The caption reads: This face makes being a working mom so hard sometimes #motherhood #mommyguilt
I was grinning ear-to-ear, pushing the kids in the double buggy and Luis was behind me, walking Rocco when we ran into our neighbor and her dog on a cool July evening earlier this week. Though we had met the neighbor’s husband a couple times, we hadn’t met her yet. After exchanging pleasantries, chit-chatting about the unusually cold summer (#puremichigan), and telling us how adorable the kids are, she asked if I worked, her eyes darting from the two squealing babes in the stroller to me — beaming with pride behind them.
But with her question, my face fell. I found myself heaving a guilt-ridden sigh. And then choking back tears as she shot me a knowing glance and told me how she stayed home with her kids when they were small. How she has no regrets. How it wasn’t easy, but it was the right choice for her.
It’s a conversation like this that explains why I question myself every.single.day. I don’t know it’s the “right” choice for me to work — but it’s my reality at the moment.
I have shared here plenty of times that don’t believe in the mommy wars and don’t believe in pitting women’s choices (out of necessity or otherwise) against one another. I have friends that work for various reasons, and friends that don’t, for various reasons. There’s no right or wrong; only what works for you and your family. And even though I question myself, I know the grass isn’t always greener on the other side: both working moms and stay at home moms face their own set of challenges.
So I think that’s why this neighbor’s comment — and eyes filled with sadness bordering pity as she looked at my beautiful babes — really struck a chord.
It struck a chord because though I miss them enormously during the day, I don’t feel bad for my kids. They’re in an amazing learn-and-play environment where they are both loved and adored in ways I could only dream. (And there’s a webcam which lets me get glimpses into their days).
It struck a chord because though I wish it was me teaching them every single thing they know (and I’m blown away constantly), they are learning so much every day. If I can’t be the one to teach them all the know, there’s nowhere I’d rather them be.
And it struck a chord because though I say this is my reality at the moment — and it is — it doesn’t mean I don’t feel enormous guilt. I miss things — milestones and little things. I’m lucky to work close so I can make it to class parties and that I have a little girl who likes to share classroom gossip and tell me allllllll about her day — it helps me feel connected — but I still miss a lot. I’m away from my kids more hours a day than I’m with them, and that’s a tough pill to swallow.
Mommy guilt is the worst. And I think moms feel it no matter what they do — work or stay home.
I work for several reasons — financial being just one of many — and so I’ve tried to find ways to maximize the time we have and focus on quality over quantity (which is tough with a sassy 3-year old who generally earns herself a time out a couple times a week). Behavior challenges aside, this means our evenings are sacred now — more so than ever before. It’s a whirlwind rush of play, dinner, baths, books and bed … but those couple of hours are sacred.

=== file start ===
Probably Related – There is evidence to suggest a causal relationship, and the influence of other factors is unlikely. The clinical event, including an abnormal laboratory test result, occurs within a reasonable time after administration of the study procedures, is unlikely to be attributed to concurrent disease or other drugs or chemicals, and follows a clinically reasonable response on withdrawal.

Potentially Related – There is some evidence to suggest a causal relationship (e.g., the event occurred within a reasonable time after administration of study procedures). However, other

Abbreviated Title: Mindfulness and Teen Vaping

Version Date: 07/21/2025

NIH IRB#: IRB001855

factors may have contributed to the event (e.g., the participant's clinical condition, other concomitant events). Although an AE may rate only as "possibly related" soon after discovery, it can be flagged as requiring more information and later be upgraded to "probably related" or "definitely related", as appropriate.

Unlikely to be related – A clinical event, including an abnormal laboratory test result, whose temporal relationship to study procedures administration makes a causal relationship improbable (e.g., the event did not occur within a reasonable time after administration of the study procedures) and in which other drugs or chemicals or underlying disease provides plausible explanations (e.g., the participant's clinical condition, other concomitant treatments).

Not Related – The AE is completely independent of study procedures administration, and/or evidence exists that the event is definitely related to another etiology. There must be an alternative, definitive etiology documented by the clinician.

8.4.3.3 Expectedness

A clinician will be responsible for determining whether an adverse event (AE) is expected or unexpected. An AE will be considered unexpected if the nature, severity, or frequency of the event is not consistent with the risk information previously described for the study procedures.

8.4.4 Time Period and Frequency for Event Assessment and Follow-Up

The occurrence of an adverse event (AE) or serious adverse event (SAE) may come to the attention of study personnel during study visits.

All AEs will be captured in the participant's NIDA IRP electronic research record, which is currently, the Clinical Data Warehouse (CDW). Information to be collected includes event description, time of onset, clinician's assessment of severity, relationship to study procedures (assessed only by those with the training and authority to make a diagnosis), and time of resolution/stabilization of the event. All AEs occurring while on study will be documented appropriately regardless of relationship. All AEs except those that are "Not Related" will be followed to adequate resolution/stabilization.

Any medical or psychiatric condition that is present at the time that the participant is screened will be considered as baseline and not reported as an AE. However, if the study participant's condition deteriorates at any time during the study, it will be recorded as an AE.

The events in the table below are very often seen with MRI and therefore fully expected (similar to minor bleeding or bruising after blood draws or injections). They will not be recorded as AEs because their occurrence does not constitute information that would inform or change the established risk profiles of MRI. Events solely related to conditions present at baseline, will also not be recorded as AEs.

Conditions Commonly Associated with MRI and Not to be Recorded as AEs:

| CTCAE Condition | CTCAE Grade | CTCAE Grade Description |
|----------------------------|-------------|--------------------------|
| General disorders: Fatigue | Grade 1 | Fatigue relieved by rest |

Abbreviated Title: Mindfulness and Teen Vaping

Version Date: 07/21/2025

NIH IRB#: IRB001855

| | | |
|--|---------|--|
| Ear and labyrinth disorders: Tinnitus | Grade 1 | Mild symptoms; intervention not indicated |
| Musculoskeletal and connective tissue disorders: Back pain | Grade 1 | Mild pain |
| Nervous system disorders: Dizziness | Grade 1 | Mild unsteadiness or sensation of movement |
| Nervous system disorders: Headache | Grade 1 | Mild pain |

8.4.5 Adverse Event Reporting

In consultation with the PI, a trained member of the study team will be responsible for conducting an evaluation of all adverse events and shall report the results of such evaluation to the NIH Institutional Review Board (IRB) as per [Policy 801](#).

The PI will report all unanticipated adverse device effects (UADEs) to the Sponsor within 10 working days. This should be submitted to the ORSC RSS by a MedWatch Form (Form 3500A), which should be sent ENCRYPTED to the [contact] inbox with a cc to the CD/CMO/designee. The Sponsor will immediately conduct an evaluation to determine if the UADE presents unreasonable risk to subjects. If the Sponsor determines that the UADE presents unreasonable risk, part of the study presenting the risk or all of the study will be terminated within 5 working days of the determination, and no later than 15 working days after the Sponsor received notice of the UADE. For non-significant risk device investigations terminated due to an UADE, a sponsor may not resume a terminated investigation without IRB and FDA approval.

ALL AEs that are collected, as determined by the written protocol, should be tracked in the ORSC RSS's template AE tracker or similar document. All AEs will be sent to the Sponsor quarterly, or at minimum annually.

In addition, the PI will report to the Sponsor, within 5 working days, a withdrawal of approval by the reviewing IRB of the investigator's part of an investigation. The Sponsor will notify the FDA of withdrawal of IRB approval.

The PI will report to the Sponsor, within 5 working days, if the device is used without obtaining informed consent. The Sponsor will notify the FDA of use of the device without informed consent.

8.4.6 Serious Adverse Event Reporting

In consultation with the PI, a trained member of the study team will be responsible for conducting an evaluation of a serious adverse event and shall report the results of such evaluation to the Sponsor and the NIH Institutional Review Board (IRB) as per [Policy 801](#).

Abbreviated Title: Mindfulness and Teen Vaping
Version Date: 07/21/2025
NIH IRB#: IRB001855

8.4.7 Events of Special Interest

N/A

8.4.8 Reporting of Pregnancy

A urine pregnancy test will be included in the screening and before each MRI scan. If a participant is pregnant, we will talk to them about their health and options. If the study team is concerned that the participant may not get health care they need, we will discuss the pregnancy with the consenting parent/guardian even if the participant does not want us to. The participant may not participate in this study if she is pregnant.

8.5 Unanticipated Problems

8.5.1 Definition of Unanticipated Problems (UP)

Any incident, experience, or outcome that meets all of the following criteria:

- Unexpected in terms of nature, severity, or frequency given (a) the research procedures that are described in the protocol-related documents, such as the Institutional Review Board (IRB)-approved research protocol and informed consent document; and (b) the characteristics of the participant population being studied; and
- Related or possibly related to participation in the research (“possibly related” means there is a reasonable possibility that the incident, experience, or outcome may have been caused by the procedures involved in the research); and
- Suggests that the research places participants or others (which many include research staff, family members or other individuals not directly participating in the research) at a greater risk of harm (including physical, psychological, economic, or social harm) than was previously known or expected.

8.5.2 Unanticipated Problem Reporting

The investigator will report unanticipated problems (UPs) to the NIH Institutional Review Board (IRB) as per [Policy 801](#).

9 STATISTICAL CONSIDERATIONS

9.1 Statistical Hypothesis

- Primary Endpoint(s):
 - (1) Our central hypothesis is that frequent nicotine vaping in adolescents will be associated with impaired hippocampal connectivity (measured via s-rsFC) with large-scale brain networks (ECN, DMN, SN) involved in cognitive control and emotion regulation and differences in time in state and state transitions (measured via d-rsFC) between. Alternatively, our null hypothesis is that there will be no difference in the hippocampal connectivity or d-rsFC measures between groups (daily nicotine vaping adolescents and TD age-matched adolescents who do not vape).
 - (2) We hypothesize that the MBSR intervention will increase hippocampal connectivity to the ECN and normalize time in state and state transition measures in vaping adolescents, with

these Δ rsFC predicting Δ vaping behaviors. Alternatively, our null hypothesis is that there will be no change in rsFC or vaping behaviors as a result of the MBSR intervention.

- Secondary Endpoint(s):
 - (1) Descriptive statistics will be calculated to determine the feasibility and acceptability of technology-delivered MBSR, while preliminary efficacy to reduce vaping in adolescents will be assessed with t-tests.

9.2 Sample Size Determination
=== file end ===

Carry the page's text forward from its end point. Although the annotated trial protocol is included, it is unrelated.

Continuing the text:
So as long as I don’t have a critical deadline to meet, I leave work by 5:15 most days — and if I still have work to do, I just do it at home when the kids are asleep. I know some people might judge me for leaving when I do (I work in an industry where people routinely log ridiculous hours and everyone’s always busy — always, always, always), but here’s my take on it: I have a totally different role than most people at my company … and I get my work done. My kids are only young once, and it’s bad enough I’m away from them all day … So I’m not missing evening time with them if I can help it. I realize this means I might not get ahead and that’s OK. I have two little people who look up to me and who believe in my value; who reinforce it to me every single day, even when I doubt myself.
So for them, I try to focus on the quality of the time we have and make the most of it. Last night that meant skipping Ben’s bath in favor of a family walk (OK, so he really didn’t need a bath — I just like bathing him every day because he looooooves the water!). Tonight it meant leftovers so we could have extra playtime before we ate. We’re still figuring this whole working-parents-of-two-kids thing out, and we’re far from perfect — but we’re navigating.
I think what also struck a chord from this run-in with our neighbor — and I didn’t realize til after we got home and I’d had time to process it — was that that 20 minutes we spent chit-chatting with our neighbor was 20 minutes I wasn’t focused on my kids.
And though she was sweet and I know she meant well in her question, that run-in turned my smile upside-down. Prior to that walk, I’d been in a great mood, happy to be with my babies and enjoying the evening … and in an instant, I felt defeated. Confused. Upset.
That’s why mommy guilt is so hard. Even when you’re feeling OK about your choices … something triggers negative feelings and self-doubt. Of course, I can choose how I react to it and that’s why I choose to write — to explore my feelings about why this particular run-in felt so monumental. But it’s hard.
All of it … it’s hard.
How about you? Do you feel mommy guilt? Is it brought on by others or self-imposed?